But perhaps Stevenson's strangest exhibit is a 2-m-high hydraulic computer known as the "Moniac." Designed by the economist W.A. Phillips in 1949, it is a labyrinth of Plexiglas pipes filled with red fluid to represent money circulating through New Zealand's economy. "Linked, the Trekka and the Moniac become a wishful mixed metaphor," writes co-curator Robert Leonard in the catalog. "The Trekka powering the national economy, making it pump."
Employing fictional devices and conspiracy theories, Stevenson cleverly concocts a time capsule of New Zealand before globalization, of innocence mixed with paranoia. (His previous exhibition used a similar technique to document German artist Jörg Immendorff's disastrous visit to Auckland in 1987, just as the world's stock markets collapsed.) And so, with "This Is the Trekka," a car is not a car but a bittersweet metaphor for a country's search for artistic autonomy.
Half an hour's vaporetto ride away, in the middle of the Giardini, the Australian pavilion, too, is awash with car culture. Enter architect Philip Cox's backyard shed-like structure, and artist Patricia Piccinini greets visitors with a row of fluorescent racing car helmets. Down some stairs, her sculptures are arranged on pristine white-upholstered car interiors. "I'm in a car every day," says Piccinini of her aesthetic obsession. "I drive around a lot."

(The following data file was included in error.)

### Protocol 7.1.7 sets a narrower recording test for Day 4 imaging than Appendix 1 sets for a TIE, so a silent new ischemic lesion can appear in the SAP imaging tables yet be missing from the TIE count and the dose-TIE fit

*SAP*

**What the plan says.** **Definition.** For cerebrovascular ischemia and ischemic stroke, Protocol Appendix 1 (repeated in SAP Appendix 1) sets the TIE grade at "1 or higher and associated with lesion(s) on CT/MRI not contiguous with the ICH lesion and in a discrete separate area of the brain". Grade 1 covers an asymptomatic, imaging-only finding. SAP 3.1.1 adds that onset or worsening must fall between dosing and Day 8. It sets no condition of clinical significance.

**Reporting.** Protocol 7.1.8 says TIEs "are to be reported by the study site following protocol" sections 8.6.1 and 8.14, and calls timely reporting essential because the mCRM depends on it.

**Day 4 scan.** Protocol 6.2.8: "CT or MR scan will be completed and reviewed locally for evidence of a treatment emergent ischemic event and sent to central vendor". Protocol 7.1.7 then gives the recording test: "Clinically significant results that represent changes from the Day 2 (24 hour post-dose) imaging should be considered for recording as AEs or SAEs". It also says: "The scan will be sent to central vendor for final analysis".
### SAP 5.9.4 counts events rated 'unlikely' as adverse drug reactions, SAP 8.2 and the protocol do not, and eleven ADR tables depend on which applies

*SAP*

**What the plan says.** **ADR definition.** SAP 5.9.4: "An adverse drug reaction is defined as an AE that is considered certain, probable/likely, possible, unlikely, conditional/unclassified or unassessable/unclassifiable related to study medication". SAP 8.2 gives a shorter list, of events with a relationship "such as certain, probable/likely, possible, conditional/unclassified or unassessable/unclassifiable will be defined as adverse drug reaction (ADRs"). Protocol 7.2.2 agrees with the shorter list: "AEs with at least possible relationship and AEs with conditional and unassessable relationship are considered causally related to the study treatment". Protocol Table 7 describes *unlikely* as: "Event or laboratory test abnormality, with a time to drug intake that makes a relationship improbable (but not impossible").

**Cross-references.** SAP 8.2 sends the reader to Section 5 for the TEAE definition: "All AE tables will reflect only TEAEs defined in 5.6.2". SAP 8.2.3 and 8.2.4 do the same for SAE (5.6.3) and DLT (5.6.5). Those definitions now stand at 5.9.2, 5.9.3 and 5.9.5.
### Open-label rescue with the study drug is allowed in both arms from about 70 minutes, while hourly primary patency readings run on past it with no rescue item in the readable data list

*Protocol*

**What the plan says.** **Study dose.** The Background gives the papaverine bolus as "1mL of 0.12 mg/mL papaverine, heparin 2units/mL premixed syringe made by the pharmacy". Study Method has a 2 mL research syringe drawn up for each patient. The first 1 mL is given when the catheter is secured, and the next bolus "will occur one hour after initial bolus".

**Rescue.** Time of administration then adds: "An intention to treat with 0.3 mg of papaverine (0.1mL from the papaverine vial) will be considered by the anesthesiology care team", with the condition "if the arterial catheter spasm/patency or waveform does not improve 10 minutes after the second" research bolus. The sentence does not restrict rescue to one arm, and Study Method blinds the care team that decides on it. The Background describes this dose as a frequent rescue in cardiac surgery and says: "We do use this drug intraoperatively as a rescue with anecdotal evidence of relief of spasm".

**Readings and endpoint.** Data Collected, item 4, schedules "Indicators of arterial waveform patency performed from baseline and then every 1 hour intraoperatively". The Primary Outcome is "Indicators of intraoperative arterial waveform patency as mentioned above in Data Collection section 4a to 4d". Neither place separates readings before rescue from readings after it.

But there's a point to her car fetish. Piccinini is interested in how everyday life is being shaped by technology - in particular, by what she sees as the relentless production line of genetic engineering. At the heart of her Venice show is a video called Plasmid Region, an icky David Cronenberg-type affair in which an animated stem cell gives birth to alarming new biological forms. "That's the beautiful and frightening thing," says Piccinini, "because it just keeps making them. Making and making and making."
The rampant creation of Plasmid Region parallels Piccinini's own artistic outpouring. Call her the Henry Ford of Australian contemporary art. Piccinini's Venice installation, "We Are Family," showcases her latest, beautifully manufactured progeny. Made from silicone, acrylic and human hair, what looks like a cross between a human and a pig is surrounded by her sucklings. Nearby, two pre-teen boys, Ollie and Solly, lean against a wall engrossed in a game of Nintendo, prematurely aged like the cloned sheep Dolly. Upstairs, a young girl plays with a litter of moist, fleshy biotech lumps. Intimate in scale and melancholy in mood, Piccinini's "family" is a gently cautionary tale of what could happen when we treat human life as if it were another car on the production line.
Meanwhile, back at La Maddalena, Michael Stevenson is opening up the bonnet of his car for public scrutiny. "It's just a very intriguing object when you understand the way it's put together," he says, revealing the Czech motor within the body of his Kiwi Trekka. Whether journeying back to a fearful past or zooming towards a frightening future, both Australia and New Zealand offer visitors to the Biennale similarly challenging glimpses of their nation's psyches. n